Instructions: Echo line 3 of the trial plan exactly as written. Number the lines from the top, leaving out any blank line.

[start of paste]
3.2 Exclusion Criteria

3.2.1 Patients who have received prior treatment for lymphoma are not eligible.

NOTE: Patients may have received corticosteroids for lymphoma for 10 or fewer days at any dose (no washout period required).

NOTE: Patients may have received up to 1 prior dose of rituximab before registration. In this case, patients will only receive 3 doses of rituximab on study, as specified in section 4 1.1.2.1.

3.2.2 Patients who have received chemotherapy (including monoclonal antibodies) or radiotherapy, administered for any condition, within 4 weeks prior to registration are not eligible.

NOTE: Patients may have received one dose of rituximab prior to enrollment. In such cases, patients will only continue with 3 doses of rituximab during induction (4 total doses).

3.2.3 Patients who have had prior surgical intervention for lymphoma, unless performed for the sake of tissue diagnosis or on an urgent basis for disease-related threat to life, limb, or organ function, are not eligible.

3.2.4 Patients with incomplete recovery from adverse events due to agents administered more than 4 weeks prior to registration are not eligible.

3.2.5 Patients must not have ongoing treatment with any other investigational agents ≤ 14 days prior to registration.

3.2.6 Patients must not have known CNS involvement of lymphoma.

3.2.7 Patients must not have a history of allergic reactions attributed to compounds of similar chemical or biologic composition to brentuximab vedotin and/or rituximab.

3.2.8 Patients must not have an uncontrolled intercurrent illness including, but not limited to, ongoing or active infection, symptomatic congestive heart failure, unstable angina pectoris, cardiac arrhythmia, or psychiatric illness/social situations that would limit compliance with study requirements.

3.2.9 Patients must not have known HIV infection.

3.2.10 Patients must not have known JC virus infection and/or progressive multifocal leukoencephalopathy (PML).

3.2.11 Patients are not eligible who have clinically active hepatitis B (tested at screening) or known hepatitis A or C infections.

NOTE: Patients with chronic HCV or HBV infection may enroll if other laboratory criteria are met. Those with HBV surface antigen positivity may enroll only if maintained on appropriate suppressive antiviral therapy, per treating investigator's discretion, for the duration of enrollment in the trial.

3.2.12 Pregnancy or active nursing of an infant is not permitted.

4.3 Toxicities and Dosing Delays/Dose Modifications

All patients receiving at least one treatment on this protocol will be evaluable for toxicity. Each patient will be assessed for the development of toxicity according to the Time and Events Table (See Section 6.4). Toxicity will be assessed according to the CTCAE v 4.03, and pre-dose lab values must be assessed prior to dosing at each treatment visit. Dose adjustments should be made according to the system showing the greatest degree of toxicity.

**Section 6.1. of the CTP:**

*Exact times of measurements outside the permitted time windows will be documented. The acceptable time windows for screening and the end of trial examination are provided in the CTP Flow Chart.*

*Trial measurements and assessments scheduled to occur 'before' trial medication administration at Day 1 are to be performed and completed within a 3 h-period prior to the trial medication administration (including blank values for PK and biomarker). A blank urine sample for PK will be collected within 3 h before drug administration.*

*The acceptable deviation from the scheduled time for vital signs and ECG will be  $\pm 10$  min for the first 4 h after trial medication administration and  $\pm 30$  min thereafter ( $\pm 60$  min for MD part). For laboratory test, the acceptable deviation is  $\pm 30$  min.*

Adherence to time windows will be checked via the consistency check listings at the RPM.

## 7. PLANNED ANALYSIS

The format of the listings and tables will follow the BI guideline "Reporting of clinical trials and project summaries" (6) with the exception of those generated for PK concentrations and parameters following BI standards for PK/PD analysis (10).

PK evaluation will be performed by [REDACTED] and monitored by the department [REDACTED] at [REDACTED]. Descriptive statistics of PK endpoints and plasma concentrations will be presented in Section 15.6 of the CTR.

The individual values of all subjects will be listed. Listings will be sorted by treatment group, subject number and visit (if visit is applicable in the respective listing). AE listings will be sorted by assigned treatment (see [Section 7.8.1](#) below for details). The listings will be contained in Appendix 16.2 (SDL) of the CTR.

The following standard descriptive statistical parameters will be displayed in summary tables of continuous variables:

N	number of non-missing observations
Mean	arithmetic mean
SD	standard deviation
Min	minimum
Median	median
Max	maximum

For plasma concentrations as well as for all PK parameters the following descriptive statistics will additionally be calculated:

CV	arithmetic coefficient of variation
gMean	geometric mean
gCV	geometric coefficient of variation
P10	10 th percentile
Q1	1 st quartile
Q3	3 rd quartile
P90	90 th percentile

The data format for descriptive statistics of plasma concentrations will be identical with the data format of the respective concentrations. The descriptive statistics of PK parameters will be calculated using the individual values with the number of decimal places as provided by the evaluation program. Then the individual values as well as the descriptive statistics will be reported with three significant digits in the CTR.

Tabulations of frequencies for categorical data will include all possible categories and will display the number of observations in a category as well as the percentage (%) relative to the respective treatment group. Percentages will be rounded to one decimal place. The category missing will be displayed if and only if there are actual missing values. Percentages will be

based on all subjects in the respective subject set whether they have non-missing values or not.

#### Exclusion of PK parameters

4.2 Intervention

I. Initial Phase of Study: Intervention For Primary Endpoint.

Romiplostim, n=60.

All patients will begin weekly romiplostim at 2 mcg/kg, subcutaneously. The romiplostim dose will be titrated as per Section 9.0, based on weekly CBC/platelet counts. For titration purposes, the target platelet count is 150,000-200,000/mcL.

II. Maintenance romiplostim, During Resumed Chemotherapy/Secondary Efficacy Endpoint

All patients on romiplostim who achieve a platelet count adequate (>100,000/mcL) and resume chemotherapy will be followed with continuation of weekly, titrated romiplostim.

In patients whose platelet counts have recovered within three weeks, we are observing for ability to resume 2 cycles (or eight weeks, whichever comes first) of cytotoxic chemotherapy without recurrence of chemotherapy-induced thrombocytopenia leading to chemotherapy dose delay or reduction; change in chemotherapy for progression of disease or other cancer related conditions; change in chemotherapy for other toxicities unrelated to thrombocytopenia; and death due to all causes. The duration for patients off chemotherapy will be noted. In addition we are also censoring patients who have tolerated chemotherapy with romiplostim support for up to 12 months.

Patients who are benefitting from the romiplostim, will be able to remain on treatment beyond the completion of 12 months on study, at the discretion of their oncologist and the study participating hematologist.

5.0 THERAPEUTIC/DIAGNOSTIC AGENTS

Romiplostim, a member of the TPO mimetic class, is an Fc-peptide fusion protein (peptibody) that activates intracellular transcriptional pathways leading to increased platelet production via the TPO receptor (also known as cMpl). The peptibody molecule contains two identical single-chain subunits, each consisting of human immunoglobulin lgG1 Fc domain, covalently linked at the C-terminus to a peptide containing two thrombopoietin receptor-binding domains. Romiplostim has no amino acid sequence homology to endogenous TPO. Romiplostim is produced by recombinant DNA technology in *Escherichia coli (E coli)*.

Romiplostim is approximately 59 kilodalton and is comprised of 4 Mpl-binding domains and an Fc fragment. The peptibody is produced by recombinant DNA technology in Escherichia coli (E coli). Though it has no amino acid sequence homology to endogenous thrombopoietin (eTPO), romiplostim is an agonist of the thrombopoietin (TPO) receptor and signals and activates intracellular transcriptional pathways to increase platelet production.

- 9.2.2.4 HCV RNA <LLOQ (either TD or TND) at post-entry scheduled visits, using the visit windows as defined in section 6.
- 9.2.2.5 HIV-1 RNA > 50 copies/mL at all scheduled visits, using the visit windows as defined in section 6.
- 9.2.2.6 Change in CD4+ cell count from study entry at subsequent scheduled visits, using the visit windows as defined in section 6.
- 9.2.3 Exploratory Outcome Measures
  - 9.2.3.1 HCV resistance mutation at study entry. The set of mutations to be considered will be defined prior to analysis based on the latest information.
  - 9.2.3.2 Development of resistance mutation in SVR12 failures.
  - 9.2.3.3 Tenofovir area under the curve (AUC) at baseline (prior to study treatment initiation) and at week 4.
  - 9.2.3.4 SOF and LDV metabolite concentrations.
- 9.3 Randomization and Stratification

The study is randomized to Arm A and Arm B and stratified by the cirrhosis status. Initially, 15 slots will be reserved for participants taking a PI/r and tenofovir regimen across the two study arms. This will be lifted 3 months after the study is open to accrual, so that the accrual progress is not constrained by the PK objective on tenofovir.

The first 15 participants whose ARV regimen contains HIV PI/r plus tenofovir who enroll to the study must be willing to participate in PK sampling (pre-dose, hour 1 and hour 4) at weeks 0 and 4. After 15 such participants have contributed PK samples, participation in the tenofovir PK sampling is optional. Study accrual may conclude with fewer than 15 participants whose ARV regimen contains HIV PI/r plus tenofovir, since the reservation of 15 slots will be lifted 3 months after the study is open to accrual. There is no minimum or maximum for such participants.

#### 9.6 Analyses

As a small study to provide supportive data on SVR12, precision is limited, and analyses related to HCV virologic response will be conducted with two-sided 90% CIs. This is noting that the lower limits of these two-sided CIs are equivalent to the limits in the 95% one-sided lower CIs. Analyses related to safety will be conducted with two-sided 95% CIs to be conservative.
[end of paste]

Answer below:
NOTE: Patients may have received corticosteroids for lymphoma for 10 or fewer days at any dose (no washout period required).